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On the sidelines of a downward spiral

It's hard enough to watch from the sidelines as Britney Spears, Lindsay Lohan and other celebrities deal with their personal struggles, but what do you do if a loved one seems to be spiraling out of control?

First and foremost, don't just watch it happen and wait for things to get better, mental health experts say. You may be afraid of offending the person by speaking up or perhaps you just don't know what to say, but the consequences of inaction can be steep.

"I think there's a great risk of doing nothing," says psychotherapist Jeff Richardson, executive director of Mosaic Community Services, an organization that provides therapy, housing and other help to Maryland residents with mental health needs.

People who are struggling to cope with depression, anxiety, substance abuse, eating disorders, bipolar disorder or other mental health problems run the risk of destroying relationships, losing custody of their children, getting fired at work, and in severe cases, even harming themselves or committing suicide.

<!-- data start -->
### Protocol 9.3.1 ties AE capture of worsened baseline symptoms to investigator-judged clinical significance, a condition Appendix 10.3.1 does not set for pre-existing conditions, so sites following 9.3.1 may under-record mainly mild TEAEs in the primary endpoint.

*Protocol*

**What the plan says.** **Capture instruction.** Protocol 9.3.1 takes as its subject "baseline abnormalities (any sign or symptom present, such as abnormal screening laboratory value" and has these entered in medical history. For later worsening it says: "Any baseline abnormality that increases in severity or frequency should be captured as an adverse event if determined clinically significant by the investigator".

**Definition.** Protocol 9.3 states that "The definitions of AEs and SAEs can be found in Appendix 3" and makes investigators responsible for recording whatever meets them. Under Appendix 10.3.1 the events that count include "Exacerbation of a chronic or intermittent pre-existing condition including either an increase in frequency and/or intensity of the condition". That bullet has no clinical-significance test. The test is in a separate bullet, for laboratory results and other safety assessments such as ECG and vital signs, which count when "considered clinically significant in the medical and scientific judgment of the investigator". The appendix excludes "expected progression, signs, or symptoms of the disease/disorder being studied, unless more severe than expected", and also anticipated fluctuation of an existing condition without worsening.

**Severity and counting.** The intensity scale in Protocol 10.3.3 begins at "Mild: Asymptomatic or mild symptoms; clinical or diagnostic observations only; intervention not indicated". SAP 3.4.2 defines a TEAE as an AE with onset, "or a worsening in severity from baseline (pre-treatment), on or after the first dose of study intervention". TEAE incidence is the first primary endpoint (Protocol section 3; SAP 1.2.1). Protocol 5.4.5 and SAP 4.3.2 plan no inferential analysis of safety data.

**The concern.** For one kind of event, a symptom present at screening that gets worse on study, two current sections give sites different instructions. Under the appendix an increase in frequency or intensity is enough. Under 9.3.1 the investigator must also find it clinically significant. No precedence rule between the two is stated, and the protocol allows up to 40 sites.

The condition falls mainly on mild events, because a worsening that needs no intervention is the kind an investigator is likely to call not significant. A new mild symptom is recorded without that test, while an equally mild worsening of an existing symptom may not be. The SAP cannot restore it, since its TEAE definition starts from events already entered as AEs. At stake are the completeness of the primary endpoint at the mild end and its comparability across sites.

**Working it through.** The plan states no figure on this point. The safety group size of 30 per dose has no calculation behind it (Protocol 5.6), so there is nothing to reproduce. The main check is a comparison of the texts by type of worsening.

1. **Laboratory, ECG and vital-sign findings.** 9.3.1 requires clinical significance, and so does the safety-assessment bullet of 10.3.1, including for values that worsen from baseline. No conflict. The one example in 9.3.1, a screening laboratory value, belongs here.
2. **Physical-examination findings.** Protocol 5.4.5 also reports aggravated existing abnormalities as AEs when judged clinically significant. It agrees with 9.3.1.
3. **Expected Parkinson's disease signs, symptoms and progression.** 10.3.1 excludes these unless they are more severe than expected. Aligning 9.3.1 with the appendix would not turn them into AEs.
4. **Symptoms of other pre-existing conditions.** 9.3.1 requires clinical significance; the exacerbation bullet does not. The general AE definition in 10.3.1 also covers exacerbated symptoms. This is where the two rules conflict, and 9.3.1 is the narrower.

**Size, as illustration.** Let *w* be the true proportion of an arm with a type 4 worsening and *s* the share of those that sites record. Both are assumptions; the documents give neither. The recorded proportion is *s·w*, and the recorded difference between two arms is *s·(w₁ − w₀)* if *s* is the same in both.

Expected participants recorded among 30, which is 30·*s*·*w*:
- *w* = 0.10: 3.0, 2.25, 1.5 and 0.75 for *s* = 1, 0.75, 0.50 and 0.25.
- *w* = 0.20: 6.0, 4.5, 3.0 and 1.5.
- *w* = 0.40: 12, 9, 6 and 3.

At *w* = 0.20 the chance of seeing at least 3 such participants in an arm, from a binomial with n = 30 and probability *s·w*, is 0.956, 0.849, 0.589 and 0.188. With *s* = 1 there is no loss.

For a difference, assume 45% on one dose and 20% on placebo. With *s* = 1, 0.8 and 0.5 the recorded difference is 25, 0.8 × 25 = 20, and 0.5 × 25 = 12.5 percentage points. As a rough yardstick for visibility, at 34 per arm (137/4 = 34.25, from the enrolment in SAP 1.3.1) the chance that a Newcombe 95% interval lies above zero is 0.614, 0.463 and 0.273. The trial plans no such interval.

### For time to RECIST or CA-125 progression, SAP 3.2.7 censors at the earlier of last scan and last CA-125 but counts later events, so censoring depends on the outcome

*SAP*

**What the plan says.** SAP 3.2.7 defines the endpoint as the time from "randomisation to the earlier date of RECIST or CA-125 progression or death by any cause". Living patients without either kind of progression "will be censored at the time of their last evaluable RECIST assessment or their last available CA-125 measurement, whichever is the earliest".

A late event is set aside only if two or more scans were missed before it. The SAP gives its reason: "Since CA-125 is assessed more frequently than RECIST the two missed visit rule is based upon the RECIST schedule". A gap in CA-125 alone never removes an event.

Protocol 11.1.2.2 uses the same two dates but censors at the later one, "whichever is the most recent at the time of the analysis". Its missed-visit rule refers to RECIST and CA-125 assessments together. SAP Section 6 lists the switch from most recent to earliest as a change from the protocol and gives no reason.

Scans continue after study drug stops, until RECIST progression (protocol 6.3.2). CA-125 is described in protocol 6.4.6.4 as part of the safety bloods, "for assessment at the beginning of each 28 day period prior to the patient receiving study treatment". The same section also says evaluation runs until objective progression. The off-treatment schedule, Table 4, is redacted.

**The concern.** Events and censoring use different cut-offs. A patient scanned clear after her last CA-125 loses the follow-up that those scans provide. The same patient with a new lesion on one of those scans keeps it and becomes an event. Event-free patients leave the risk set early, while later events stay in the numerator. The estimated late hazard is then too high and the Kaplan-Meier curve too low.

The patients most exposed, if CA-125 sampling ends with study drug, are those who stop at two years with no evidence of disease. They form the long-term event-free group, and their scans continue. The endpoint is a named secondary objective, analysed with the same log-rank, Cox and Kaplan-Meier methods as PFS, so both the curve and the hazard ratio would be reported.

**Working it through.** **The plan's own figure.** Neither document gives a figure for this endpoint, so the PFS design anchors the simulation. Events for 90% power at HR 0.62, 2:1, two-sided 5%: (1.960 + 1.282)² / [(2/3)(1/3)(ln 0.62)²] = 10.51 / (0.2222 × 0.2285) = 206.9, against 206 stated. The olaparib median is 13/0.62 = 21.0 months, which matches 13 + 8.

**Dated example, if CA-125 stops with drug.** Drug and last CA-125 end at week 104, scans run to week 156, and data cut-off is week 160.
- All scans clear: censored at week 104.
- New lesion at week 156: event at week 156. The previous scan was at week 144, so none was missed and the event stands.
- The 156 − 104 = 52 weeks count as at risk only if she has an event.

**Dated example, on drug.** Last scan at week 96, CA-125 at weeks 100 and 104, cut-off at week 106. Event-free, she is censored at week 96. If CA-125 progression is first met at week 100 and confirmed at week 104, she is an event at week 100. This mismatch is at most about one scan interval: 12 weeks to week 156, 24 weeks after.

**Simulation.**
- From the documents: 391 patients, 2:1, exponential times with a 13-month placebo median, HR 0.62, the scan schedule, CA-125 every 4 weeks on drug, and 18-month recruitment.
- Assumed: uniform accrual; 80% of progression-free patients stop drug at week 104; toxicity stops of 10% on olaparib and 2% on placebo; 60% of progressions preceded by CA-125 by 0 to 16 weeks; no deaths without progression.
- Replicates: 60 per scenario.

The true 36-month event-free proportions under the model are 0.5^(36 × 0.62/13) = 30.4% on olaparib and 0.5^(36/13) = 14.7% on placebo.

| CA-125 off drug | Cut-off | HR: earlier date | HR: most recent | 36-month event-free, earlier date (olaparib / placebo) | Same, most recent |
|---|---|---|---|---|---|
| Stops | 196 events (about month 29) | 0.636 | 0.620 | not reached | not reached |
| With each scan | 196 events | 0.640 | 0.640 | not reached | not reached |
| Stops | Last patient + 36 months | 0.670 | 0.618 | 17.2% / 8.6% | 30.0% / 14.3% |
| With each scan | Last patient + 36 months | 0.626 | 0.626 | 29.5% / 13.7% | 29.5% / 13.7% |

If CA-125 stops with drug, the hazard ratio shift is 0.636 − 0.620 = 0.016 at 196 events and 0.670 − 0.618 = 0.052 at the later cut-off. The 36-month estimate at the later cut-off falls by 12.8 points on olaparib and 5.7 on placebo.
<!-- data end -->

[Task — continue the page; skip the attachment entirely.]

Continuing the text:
But at least in the early weeks or months, the affected individual may not realize there's a problem, says Richardson.

So without a Ph.D. in psychology, how do you know if someone is truly in trouble?

"We all have crappy days," says Richardson. "Some of us have crappy weeks. Life is difficult. Challenges hit us every day. What tends to separate that from a mental health disorder is when it affects our ability to function."

People who are suffering from a mental health problem often just don't seem themselves anymore. They may, for instance, exhibit marked changes in their disposition, frequently drop the ball on responsibilities or start drinking too much.

"What we're talking about are changes in the normal base-rate behavior," says Faith Tanney, a psychologist in Washington, D.C. "It's not a one-time thing."